Introduction to the Green Supply Chain

Starting to create a green supply chain can add to the bottom line

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Listening to Environmentally Aware Consumers

As the public becomes more aware of environmental issues and global warming, consumers will be asking more questions about the products they are purchasing. Companies will have to expect questions about how green their manufacturing processes and supply chain are, their carbon footprint and how they recycle.

Profiting from Being Green

However some companies have seen that this not a bad thing and indeed have been able to convert the public’s interest in all things green into increased profits.

A number of companies have shown that there is a proof of the link between improved environmental performance and financial gains. Companies have looked to their supply chain and seen areas where improvements in the way they operate can produce profits.

General Motors reduced disposal costs by $12 million by establishing a reusable container program with their suppliers. Perhaps General Motors may have been less interested in green issues if they were making record profits, but in an attempt to reduce costs in their supply chain, GM found that the cost reductions they identified complemented the company’s commitment to the environment.

Unaware of Potential Benefits

Companies can find cost savings by reducing the environmental impact of their business processes. By re-evaluating the company's supply chain, from purchasing, planning, and managing the use of materials to shipping and distributing final products, savings are often identified as a benefit of implementing green policies.

Despite the public’s focus on the environment, benefits attributed to reducing a company’s environmental impact are not in the forefront of supply chain executive’s minds. It appears that many executives are still unaware that improved environmental performance means lower waste-disposal and training costs, fewer environmental-permitting fees, and, often, reduced materials costs.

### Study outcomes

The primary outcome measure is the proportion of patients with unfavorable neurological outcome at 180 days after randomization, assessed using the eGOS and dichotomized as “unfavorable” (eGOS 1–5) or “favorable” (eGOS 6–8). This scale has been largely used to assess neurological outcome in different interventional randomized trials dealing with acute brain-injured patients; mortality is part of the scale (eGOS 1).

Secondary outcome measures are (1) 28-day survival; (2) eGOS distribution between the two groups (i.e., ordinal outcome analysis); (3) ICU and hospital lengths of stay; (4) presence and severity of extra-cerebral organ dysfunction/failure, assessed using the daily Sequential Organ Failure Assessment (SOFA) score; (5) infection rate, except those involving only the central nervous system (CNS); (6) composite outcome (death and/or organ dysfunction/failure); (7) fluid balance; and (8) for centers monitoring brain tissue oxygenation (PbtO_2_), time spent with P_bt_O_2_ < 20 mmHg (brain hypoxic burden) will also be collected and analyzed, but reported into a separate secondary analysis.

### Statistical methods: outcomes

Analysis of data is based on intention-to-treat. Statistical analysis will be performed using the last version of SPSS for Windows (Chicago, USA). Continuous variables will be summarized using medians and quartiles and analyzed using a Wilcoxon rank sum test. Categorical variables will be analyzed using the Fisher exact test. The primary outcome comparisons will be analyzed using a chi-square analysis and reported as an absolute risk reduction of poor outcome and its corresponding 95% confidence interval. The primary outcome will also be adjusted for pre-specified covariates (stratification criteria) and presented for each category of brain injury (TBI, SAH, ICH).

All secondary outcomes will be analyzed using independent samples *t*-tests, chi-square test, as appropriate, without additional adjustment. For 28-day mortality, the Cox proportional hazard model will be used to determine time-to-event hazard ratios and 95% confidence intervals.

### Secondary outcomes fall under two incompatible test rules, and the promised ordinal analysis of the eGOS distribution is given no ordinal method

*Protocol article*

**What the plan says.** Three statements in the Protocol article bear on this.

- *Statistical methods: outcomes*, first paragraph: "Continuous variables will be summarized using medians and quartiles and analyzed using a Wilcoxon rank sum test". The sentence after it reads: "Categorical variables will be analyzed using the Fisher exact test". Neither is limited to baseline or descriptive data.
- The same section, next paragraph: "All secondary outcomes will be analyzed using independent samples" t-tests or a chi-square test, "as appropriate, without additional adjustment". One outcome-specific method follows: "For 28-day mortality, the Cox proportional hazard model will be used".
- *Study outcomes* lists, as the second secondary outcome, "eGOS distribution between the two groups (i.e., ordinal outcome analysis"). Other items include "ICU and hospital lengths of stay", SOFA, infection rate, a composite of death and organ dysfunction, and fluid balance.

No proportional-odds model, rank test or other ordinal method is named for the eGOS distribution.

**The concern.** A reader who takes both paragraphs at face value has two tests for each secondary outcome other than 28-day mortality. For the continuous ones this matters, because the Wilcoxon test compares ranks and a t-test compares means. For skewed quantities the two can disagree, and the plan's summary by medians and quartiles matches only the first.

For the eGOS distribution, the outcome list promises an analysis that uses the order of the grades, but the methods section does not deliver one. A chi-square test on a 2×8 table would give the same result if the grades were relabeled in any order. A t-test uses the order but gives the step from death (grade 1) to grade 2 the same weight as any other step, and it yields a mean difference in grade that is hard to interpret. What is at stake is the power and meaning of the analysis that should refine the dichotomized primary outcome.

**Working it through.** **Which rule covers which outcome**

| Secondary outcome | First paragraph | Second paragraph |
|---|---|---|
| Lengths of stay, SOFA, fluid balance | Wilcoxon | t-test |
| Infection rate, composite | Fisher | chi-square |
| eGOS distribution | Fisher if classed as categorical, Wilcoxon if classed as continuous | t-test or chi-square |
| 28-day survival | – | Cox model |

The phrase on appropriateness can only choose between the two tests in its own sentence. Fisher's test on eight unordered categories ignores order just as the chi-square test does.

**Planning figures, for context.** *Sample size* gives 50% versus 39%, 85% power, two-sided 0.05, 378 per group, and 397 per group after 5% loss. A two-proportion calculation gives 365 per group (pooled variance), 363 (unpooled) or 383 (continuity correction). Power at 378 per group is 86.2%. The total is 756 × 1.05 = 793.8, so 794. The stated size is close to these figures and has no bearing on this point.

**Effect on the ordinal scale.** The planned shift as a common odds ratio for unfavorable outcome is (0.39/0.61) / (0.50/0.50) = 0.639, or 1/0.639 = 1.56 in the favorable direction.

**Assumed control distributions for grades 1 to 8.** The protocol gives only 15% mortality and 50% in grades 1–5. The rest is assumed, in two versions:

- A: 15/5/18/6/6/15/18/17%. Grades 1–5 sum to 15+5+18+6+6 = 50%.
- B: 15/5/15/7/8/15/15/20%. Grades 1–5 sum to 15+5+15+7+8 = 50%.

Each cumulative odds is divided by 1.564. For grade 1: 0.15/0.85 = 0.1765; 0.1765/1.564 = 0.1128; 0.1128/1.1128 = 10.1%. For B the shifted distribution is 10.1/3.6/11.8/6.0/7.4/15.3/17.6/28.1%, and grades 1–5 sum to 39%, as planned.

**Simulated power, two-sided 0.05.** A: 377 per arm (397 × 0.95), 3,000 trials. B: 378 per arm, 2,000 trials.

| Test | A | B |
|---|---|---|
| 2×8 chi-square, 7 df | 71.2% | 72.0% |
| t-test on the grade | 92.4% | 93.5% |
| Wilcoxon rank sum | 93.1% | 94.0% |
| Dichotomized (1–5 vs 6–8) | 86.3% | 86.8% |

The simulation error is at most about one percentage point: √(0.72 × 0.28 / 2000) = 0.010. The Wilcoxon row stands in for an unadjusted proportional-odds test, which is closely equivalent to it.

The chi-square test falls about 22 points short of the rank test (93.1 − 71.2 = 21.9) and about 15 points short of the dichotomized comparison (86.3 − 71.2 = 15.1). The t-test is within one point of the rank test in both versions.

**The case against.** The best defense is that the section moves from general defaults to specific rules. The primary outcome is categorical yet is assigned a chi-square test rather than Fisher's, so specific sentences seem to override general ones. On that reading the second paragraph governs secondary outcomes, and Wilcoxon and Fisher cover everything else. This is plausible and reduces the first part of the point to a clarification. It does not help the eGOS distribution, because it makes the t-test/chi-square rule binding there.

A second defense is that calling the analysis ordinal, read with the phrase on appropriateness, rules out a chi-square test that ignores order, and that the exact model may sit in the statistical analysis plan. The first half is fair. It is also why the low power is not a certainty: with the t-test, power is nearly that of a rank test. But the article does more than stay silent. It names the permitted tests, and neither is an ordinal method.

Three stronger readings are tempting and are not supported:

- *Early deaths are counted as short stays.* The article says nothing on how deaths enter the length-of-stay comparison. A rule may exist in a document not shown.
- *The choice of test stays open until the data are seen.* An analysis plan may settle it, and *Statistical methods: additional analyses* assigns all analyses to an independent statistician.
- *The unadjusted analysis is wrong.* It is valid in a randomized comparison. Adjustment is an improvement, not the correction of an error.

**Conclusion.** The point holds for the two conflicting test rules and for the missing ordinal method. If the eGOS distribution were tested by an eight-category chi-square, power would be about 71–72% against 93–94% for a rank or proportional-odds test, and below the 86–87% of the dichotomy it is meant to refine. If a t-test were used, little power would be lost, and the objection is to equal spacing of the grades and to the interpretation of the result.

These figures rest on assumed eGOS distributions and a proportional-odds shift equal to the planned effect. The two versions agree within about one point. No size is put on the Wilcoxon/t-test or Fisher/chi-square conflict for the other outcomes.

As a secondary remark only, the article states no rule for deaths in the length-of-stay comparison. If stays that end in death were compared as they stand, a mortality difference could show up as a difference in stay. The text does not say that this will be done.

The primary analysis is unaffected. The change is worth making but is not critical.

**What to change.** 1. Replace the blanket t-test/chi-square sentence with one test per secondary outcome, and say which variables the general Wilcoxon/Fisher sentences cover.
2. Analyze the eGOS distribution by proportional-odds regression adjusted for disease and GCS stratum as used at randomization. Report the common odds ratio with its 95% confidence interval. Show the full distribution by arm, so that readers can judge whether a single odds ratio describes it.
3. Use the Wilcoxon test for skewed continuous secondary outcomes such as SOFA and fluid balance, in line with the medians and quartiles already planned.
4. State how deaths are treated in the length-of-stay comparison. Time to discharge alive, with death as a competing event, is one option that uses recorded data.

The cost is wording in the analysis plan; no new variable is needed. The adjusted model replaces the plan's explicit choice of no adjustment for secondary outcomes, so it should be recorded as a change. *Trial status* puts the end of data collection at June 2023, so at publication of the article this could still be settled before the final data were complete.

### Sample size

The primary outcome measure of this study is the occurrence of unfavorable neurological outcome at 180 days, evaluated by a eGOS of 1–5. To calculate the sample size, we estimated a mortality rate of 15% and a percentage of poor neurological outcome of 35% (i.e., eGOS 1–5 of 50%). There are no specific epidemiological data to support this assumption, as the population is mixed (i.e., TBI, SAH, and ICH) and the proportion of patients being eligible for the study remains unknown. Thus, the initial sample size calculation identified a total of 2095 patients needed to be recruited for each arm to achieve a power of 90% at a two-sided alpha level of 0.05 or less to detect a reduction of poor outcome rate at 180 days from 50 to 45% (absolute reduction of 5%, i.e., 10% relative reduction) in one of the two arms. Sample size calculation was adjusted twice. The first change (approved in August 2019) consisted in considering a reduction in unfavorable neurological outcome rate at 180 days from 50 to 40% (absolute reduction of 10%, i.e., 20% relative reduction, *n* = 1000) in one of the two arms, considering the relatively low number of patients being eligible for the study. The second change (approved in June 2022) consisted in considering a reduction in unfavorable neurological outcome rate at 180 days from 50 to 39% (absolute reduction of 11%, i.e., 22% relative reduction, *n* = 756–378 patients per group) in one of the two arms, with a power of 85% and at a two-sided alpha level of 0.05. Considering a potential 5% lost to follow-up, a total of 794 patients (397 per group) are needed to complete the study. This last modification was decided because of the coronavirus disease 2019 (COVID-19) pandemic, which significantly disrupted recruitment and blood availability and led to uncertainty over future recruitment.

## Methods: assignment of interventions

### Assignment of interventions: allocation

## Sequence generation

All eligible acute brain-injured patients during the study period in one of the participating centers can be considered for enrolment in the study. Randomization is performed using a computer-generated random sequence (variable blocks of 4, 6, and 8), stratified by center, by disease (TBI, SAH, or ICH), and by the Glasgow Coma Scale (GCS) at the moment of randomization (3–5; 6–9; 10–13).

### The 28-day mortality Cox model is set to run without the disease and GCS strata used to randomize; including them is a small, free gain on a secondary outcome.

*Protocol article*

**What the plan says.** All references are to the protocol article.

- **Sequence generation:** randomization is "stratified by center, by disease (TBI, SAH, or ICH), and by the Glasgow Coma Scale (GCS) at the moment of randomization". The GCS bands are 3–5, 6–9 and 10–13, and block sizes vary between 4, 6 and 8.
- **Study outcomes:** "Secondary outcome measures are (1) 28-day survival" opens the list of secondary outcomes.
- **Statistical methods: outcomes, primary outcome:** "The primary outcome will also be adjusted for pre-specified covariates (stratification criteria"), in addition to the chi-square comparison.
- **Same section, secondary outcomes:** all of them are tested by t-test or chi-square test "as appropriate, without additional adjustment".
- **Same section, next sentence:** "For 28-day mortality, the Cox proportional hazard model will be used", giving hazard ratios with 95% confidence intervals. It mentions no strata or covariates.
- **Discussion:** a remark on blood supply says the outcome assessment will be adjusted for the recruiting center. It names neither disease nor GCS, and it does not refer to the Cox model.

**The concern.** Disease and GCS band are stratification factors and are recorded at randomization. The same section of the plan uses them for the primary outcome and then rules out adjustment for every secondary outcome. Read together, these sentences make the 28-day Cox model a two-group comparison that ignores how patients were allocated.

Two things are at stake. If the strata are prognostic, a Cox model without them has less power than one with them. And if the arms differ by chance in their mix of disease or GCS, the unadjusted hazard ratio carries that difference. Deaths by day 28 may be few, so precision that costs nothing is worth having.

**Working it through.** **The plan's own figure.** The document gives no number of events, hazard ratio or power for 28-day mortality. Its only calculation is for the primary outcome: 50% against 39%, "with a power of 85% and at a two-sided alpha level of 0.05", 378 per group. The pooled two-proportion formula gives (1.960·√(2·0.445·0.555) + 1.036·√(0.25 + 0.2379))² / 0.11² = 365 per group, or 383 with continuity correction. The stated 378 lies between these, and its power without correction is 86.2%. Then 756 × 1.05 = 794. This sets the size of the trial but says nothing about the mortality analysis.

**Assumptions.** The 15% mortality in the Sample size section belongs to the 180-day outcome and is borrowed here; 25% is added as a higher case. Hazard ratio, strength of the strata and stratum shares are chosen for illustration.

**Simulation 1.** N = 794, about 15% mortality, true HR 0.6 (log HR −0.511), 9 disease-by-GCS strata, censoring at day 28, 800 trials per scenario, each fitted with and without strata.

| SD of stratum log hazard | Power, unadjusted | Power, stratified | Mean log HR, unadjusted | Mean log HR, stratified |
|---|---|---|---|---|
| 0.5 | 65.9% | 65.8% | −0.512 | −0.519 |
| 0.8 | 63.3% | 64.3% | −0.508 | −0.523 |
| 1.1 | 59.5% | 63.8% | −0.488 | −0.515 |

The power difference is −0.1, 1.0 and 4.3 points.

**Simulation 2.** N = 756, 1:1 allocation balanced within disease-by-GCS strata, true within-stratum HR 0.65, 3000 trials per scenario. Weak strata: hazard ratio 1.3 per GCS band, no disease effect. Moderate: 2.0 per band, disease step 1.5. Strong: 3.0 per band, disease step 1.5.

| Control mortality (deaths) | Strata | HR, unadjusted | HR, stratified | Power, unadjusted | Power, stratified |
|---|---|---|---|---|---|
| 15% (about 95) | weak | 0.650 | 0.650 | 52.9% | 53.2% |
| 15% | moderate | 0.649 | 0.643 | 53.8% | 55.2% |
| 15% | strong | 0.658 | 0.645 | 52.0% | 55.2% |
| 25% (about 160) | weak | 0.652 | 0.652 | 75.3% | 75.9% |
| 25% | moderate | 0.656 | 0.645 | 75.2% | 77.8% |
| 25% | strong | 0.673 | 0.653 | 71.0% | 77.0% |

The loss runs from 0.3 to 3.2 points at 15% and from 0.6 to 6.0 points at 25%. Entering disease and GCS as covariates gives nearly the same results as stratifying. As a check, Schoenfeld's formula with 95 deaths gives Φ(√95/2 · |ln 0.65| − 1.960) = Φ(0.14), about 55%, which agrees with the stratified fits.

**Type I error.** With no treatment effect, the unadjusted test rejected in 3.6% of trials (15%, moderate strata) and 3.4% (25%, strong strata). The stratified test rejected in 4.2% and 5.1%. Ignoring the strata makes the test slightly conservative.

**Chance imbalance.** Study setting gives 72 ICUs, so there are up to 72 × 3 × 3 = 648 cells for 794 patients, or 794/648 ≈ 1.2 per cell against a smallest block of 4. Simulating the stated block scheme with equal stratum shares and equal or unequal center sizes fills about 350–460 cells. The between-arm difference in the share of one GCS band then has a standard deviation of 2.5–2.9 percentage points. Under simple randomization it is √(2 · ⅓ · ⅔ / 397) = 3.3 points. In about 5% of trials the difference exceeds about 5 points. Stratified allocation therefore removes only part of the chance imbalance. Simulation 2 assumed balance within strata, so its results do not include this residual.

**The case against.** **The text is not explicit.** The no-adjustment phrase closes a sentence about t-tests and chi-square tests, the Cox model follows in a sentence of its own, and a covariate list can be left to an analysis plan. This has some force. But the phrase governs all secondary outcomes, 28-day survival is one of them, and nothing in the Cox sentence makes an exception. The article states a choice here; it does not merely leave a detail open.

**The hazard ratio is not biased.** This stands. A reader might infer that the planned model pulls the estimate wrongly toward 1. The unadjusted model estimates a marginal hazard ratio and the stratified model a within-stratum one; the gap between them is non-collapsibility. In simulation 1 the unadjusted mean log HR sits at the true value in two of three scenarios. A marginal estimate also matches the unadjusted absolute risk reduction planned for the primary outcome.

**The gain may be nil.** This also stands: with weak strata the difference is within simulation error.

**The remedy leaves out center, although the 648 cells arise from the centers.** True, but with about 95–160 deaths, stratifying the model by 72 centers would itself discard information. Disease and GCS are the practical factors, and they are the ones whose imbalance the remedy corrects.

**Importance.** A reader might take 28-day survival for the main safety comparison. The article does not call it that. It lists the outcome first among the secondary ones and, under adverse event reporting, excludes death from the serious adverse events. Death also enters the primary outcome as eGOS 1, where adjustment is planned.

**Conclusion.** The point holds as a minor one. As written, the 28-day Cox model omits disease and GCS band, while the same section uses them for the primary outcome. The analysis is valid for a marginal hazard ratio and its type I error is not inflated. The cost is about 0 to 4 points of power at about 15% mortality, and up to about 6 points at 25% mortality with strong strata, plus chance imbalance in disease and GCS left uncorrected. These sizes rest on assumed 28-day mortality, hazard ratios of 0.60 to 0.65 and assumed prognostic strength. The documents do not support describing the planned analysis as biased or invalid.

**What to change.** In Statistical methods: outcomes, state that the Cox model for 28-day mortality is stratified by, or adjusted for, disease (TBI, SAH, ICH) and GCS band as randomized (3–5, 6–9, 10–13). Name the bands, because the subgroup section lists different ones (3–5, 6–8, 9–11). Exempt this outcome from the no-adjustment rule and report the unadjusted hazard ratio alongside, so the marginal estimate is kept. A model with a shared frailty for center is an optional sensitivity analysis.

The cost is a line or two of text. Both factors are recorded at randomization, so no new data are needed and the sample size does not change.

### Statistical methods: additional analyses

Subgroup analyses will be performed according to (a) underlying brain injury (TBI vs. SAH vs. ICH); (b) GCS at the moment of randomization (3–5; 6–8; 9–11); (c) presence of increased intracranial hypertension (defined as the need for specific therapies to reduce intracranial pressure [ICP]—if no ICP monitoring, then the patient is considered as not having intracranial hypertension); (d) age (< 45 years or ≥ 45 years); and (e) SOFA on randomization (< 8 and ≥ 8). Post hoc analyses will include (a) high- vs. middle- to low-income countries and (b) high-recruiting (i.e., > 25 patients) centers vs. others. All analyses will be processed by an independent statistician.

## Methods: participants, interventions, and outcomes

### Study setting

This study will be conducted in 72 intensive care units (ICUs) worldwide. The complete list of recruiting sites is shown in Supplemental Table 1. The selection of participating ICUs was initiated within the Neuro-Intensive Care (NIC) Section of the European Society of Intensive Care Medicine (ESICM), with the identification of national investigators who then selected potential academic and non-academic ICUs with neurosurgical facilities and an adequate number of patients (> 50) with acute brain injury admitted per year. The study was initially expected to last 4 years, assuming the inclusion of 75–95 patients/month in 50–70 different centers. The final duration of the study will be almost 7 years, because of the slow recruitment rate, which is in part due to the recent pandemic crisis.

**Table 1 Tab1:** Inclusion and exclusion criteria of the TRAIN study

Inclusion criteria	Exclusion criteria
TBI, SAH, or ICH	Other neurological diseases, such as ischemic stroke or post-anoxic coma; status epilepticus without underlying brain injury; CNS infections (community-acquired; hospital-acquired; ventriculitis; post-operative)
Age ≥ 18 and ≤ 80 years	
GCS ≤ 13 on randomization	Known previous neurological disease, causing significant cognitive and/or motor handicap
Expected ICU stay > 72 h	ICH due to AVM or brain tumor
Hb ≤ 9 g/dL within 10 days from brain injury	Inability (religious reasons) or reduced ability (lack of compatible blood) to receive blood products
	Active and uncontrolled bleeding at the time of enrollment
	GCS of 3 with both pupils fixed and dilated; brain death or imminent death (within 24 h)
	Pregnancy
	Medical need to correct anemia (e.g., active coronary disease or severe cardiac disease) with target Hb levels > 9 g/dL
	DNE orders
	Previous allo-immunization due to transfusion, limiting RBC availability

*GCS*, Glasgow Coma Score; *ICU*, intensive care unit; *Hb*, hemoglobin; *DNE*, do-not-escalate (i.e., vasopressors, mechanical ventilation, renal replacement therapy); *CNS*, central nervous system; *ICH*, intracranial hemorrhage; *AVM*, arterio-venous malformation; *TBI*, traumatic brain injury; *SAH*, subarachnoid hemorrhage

Hopefully the interest in green issues and environmental concern by the public will not wane as economic issues become more important due to the faltering economy.

Optimized Supply Chain

Optimizing your supply chain means getting your customers what they want, when they want it.  And spending as little money as possible while accomplishing that.  Many in the supply chain world see this definition as counterintuitive to what it means (and costs) to deploy a green supply chain.  However, when a supply chain is analyzed for cost reductions - that often goes hand-in-hand with green initiatives.  Reduction in shipping typically means less and less fossil fuels are burned.  By consolidating and optimizing material and packaging usage, less corrugated products are consumed - not to mention bubble wrap, foam peanuts, shrink wrap and other dunnage.  

And the more robustly green your supply chain becomes, the more it can become a public relations and marketing boon.  Imagine letting your customers know that you're saving the planet x-number of tons of packaging material and y-number barrels of oil every year through your green supply chain initiatives.

 That's a metric that easily resonates with the public.  And the cost reductions that you pass on to the bottom line easily resonate with your chief financial officer, board of directors and shareholders.  

Designing and implementing a greener supply chain is truly a win-win-win scenario for your company, your shareholders and your planet.  When a supply chain becomes greener - waste is driven from it.  When waste is driven from your supply chain (or any process) - the cost of that process is reduced.  When costs are reduced - everybody's happy.  Except the planet.  The planet is happy when it's not choking and not covered in our garbage.  But that can actually be a tangential benefit of greening your supply chain.

If you want your company to strive for a greener supply chain, sell the green supply chain initiative as a cost savings initiative.   

This article has been updated by Gary Marion, Logistics and Supply Chain Expert.

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